Regression can be used on categorical responses to estimate probabilities and to classify.
In recent columns we showed how linear regression can be used to predict a continuous dependent variable given other independent variables1,2. When the dependent variable is categorical, a common approach is to use logistic regression, a method that takes its name from the type of curve it uses to fit data. Categorical variables are commonly used in biomedical data to encode a set of discrete states, such as whether a drug was administered or whether a patient has survived. Categorical variables may have more than two values, which may have an implicit order, such as whether a patient never, occasionally or frequently smokes. In addition to predicting the value of a variable (e.g., a patient will survive), logistic regression can also predict the associated probability (e.g., the patient has a 75% chance of survival).
There are many reasons to assess the probability of a state of a categorical variable, and a common application is classification—predicting the class of a new data point. Many methods are available, but regression has the advantage of being relatively simple to perform and interpret. First a training set is used to develop a prediction equation, and then the predicted membership probability is thresholded to predict the class membership for new observations, with the point classified to the most probable class. If the costs of misclassification differ between the two classes, alternative thresholds may be chosen to minimize misclassification costs estimated from the training sample (Fig. 1). For example, in the diagnosis of a deadly but readily treated disease, it is less costly to falsely assign a patient to the treatment group than to the no-treatment group.
In our example of simple linear regression1, we saw how one continuous variable (weight) could be predicted on the basis of another continuous variable (height). To illustrate classification, here we extend that example to use height to predict the probability that an individual plays professional basketball. Let us assume that professional basketball players have a mean height of 200 cm and that those who do not play professionally have a mean height of 170 cm, with both populations being normal and having an s.d. of 15 cm. First, we create a training data set by randomly sampling the heights of 5 individuals who play professional basketball and 15 who do not (Fig. 2a). We then assign categorical classifications of 1 (plays professional basketball) and 0 (does not play professional basketball). For simplicity, our example is limited to two classes, but more are possible.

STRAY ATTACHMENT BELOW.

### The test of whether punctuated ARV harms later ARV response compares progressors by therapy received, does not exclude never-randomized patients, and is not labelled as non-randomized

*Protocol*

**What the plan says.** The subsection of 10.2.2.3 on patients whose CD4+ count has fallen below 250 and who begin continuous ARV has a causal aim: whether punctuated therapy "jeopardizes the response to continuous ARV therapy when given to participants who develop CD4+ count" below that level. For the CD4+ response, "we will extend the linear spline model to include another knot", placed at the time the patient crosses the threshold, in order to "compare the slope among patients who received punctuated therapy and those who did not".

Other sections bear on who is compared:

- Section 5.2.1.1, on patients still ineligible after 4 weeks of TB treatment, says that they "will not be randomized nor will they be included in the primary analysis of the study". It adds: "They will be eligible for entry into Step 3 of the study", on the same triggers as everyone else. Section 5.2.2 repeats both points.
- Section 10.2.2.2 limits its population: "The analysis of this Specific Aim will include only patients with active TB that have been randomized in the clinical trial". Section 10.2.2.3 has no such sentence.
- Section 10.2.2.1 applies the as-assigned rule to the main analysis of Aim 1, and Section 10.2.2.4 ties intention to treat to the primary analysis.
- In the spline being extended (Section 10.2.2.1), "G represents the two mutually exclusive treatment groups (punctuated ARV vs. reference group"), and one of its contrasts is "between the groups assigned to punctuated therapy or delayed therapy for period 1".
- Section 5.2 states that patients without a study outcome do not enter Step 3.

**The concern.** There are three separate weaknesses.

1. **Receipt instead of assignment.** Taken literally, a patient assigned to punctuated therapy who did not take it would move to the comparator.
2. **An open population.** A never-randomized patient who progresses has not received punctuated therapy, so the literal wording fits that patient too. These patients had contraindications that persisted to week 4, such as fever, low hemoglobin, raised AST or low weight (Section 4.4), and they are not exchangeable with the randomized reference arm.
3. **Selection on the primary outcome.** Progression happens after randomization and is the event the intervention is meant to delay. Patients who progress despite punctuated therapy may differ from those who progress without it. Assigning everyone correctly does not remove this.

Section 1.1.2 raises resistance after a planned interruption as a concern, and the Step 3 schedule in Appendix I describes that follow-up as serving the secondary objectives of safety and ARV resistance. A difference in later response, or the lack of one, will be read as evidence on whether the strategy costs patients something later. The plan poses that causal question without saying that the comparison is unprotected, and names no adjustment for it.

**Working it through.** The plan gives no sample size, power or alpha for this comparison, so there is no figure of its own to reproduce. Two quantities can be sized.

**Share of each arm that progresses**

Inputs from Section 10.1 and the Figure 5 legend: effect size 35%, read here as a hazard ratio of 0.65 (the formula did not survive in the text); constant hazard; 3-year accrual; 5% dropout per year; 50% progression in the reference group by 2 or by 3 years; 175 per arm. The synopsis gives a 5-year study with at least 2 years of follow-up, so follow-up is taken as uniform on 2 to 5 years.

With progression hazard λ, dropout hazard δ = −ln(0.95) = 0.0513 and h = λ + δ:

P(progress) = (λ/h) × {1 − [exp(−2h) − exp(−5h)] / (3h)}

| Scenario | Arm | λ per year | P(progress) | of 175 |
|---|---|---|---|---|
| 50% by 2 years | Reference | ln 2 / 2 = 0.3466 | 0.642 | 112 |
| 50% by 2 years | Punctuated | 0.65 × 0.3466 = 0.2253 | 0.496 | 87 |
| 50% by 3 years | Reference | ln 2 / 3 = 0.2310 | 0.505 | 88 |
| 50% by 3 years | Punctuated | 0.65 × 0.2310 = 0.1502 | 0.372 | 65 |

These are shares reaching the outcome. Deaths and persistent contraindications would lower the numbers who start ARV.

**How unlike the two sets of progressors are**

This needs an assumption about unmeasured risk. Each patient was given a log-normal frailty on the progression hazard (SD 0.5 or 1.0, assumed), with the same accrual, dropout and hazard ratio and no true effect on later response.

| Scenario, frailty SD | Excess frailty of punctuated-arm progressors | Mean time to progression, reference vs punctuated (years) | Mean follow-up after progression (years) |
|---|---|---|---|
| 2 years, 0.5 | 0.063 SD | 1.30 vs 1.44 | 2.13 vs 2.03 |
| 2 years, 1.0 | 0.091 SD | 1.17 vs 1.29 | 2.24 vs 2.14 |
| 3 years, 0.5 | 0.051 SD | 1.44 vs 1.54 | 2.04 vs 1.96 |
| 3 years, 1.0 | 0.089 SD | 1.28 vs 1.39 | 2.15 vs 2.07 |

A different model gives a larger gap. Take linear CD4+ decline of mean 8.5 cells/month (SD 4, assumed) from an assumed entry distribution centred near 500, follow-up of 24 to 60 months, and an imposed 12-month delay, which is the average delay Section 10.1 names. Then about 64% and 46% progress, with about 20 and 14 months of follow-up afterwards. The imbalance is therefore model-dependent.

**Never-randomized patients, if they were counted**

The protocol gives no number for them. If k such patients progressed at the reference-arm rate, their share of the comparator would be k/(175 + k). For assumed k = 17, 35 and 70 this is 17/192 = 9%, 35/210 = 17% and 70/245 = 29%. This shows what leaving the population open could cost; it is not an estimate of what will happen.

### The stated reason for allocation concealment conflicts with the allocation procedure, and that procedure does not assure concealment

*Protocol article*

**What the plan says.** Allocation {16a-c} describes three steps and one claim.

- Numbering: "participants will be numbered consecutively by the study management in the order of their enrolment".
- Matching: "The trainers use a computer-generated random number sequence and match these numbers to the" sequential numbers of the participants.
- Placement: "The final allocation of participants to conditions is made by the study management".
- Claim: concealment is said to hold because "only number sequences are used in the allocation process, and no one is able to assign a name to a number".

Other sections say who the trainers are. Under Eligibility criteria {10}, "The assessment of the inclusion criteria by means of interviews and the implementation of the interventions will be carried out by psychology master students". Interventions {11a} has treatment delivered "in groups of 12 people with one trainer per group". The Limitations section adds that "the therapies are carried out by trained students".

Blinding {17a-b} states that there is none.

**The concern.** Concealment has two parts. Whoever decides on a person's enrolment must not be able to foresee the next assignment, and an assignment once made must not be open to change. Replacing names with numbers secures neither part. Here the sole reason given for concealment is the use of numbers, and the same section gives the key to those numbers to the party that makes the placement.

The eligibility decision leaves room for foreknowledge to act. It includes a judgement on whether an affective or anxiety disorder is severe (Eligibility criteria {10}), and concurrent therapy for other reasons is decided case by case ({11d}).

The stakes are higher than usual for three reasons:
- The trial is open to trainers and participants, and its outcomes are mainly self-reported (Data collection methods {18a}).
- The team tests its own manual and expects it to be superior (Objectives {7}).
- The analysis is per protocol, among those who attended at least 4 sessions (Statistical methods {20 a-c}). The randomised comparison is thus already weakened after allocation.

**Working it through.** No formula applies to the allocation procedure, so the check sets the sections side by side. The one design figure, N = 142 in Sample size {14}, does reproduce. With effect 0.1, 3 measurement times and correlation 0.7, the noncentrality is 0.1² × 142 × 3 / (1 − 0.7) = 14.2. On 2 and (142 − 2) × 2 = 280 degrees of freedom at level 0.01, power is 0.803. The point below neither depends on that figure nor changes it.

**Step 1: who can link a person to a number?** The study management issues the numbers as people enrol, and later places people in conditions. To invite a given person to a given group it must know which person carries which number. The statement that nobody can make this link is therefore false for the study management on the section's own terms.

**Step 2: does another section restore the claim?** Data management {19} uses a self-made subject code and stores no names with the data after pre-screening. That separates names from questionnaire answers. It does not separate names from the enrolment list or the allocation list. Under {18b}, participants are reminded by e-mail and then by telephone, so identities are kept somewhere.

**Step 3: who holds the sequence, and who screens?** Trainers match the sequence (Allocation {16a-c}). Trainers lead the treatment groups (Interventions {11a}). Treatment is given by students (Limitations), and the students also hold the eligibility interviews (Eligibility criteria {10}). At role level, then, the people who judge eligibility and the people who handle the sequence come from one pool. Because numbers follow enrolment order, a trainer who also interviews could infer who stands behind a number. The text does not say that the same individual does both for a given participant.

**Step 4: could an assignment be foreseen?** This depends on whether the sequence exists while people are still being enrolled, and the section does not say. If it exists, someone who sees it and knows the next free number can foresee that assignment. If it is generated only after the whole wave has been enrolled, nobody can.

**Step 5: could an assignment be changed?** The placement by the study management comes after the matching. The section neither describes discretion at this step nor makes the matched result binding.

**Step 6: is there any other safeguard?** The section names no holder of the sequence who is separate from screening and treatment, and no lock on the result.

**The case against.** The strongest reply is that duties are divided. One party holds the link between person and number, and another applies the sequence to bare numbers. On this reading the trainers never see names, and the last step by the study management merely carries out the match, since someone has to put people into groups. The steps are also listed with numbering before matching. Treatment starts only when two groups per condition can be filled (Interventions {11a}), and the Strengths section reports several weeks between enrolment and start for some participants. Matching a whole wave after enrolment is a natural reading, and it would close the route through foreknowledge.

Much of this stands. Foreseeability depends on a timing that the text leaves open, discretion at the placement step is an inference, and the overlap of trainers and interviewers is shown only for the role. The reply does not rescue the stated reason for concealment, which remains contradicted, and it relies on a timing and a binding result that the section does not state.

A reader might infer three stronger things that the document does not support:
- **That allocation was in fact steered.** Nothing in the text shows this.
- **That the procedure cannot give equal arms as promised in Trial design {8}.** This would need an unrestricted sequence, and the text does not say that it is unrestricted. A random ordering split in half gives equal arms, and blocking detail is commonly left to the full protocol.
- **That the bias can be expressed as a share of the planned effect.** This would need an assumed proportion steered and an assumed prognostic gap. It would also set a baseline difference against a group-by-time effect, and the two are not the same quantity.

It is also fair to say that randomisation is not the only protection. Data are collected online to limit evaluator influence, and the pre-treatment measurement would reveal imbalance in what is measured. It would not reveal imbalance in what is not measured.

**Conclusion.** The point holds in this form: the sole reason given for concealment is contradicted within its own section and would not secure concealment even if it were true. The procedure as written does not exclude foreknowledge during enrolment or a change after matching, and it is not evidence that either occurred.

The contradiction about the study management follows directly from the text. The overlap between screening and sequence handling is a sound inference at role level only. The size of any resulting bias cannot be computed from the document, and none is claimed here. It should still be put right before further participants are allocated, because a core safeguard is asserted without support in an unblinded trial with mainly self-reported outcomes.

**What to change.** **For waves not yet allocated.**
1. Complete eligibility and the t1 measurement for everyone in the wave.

Let us first approach this classification using linear regression, which minimizes least-squares1, and fit a line to the data (Fig. 2a). Each data point has one of two distinct y-values (0 and 1), which correspond to the probability of playing professional basketball, and the fit represents the predicted probability as a function of height, increasing from 0 at 159 cm to 1 at 225 cm. The fit line is truncated outside the [0, 1] range because it cannot be interpreted as a probability. Using a probability threshold of 0.5 for classification, we find that 192 cm should be the decision boundary for predicting whether an individual plays professional basketball. It gives reasonable classification performance—only one point is misclassified as false positive, and one point as false negative (Fig. 2a).
Unfortunately, our linear regression fit is not robust. Consider a child of height H = 100 cm who does not play professional basketball (Fig. 2a). This height is below the threshold of 192 cm and would be classified correctly. However, if this data point is part of the training set, it will greatly influence the fit3 and increase the classification threshold to 197 cm, which would result in an additional false negative.
To improve the robustness and general performance of this classifier, we could fit the data to a curve other than a straight line. One very simple option is the step function (Fig. 2b), which is 1 when greater than a certain value and 0 otherwise. An advantage of the step function is that it defines a decision boundary (185 cm) that is not affected by the outlier (H = 100 cm), but it cannot provide class probabilities other than 0 and 1. This turns out to be sufficient for the purpose of classification—many classification algorithms do not provide probabilities. However, the step function also does not differentiate between the more extreme observations, which are far from the decision boundary and more likely to be correctly assigned, and those near the decision boundary for which membership in either group is plausible. In addition, the step function is not differentiable at the step, and regression generally requires a function that is differentiable everywhere. To mitigate this issue, smooth sigmoid curves are used. One used commonly in the natural sciences is the logistic curve (Fig. 2b), which readily relates to the odds ratio.